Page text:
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Classicists, ancient historians, and the general reader are familiar with the story of a family man, separated from his wife and baby son, and reunited joyfully after 20 years. The myth of the abduction of Helen by Paris, the 10-year Trojan War which followed, and the further 10-year-long homecoming of Odysseus to Ithaka, is contained within, among other works, Homer’s Iliad and Odyssey.
The Greek epic cycle of myths tell us that the Greeks sailed to Troy in order to save Helen, wife of Menelaus, and restore her to her rightful home in Sparta with her husband and daughter. War ensued and Troy was eventually overcome when the Greeks concealed themselves within a wooden horse. For Odysseus, a decade of war was followed by another decade of wandering. He was detained by Calypso for seven years, and endured many dangerous adventures such as capture by the giant Polyphemus the Cyclops and a journey to the Underworld.
Despite losing his fleet of ships and all his men in a series of incredible and fantastic adventures, Odysseus’ story has a happy ending. He is reunited with his wife Penelope, who has been avoiding marriage to one of the many suitors who have moved into the palace. So sure is Penelope that her husband will eventually return to her, that she does everything in her power to repel the suitors who are intent on destroying Odysseus’ palace and using up his belongings. She insists that she will marry one of the suitors once she has finished weaving a burial shroud for her father-in-law, Laertes, but every night, after weaving all day, she unpicks her work to delay the shroud’s completion. At the time of Odysseus’ homecoming, his son Telemachus, a baby when Odysseus left for Troy, is now grown to manhood. Father and son join together to brutally slaughter the suitors (no Greek myth is complete without the bloodbath), and the family live happily ever after.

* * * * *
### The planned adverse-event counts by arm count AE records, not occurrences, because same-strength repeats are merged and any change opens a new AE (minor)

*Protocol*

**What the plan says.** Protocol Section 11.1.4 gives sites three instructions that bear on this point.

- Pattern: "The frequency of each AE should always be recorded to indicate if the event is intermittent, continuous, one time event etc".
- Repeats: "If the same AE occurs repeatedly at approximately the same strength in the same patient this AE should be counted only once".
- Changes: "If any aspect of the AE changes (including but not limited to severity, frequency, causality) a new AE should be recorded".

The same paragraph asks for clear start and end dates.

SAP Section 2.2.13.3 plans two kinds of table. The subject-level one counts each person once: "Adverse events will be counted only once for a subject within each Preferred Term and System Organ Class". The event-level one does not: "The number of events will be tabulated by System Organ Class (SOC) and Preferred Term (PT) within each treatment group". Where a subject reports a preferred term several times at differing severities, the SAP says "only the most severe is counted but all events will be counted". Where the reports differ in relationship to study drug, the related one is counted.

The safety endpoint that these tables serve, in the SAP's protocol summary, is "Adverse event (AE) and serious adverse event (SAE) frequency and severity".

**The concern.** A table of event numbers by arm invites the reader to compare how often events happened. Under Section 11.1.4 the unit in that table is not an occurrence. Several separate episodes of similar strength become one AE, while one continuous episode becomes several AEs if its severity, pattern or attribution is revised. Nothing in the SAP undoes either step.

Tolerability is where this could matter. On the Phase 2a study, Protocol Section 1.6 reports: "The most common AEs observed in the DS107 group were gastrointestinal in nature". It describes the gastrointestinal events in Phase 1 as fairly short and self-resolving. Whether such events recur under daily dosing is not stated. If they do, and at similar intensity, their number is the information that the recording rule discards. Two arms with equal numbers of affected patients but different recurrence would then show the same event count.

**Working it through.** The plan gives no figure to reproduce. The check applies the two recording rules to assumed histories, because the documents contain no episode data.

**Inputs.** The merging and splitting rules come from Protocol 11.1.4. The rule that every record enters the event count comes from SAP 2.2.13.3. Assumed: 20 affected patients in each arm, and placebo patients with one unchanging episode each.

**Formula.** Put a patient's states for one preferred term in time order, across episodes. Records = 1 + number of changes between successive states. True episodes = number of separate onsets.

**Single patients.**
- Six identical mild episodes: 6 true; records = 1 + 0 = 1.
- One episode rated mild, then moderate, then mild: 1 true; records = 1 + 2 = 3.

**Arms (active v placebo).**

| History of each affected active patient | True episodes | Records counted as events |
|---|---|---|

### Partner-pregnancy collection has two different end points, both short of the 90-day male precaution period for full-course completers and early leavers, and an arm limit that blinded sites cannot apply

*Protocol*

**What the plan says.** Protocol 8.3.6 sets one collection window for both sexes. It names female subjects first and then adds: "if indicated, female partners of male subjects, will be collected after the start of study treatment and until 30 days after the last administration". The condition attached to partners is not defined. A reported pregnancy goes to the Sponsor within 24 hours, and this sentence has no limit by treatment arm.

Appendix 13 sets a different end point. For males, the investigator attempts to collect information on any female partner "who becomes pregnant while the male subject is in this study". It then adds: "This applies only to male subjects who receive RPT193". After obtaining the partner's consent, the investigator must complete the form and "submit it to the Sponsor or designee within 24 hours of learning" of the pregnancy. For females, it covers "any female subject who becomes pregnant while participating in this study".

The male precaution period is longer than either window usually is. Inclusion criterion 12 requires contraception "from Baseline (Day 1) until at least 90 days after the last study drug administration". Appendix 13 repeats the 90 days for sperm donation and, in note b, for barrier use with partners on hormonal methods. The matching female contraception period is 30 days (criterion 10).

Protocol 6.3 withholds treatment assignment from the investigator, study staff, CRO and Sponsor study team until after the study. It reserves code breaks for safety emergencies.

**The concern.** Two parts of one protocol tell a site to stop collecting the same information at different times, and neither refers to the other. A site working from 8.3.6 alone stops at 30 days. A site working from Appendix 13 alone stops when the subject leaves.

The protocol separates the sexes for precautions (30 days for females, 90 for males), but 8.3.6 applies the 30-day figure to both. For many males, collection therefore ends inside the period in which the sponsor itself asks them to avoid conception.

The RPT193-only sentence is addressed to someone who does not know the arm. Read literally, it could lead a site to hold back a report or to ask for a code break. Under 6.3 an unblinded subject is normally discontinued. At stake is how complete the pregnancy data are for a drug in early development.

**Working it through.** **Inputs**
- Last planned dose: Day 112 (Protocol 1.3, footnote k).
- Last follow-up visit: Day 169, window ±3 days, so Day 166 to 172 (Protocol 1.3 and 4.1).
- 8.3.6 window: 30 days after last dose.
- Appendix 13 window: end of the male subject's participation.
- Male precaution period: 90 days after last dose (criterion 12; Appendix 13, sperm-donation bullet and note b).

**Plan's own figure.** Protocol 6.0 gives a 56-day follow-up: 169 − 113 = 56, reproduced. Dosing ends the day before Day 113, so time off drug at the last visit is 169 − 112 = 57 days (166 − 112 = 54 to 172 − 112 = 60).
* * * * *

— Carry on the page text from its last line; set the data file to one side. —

The ancient Greek myths are magical, exciting and often pitiless in their violence. While it is unlikely that a 10-year war was fought for a beautiful woman or that Odysseus endured this dangerous and terrifying journey home to Ithaka, the waters around Troy were indeed important trade routes, as they were situated near the mouth of the Hellespont which leads to the Sea of Marmaris, and, by extension, the Black Sea.
It was only during certain months of the year that marine conditions were calm enough to allow safe passage through the Hellespont and it is likely that Trojan officials imposed tolls on ships for the privilege of waiting nearby for the weather to ease. Not all visiting ships would have been content with this arrangement and fighting surely broke out. Hittite inscriptions indicate that commercial agreements were forged with peoples called “Ahhiyawa” (the Achaean Greeks?) and a city called “Wilusa” (Ilion?) was mentioned. Unfortunately, the truth remains a mystery.
Moving forward 3000 years, we come to the story of Hugh Rogan, one of many thousands of Irish men and women who journeyed to the so-called New World, attempting to escape the poverty and hardship of Ireland in the 18th and 19th centuries. The harsh, 3000 mile journey across the Atlantic to Philadelphia could take as long as 12 weeks.
Hugh Rogan’s odyssey to the New World took place approximately 35 years after the lesser-known 1740/41 famine which killed 38% of the population, a proportionately greater loss than the numbers who died during the Great Famine which occurred in Ireland between 1845 and 1852. Hugh’s story is kept alive by the Ulster-American Folk Park, a living museum in County Tyrone, Northern Ireland, which tells the story of Irish emigration. The Folk Park houses original properties from both Northern Ireland and America which have been painstakingly photographed, catalogued, bricks numbered, and transported to the site of the museum to be rebuilt.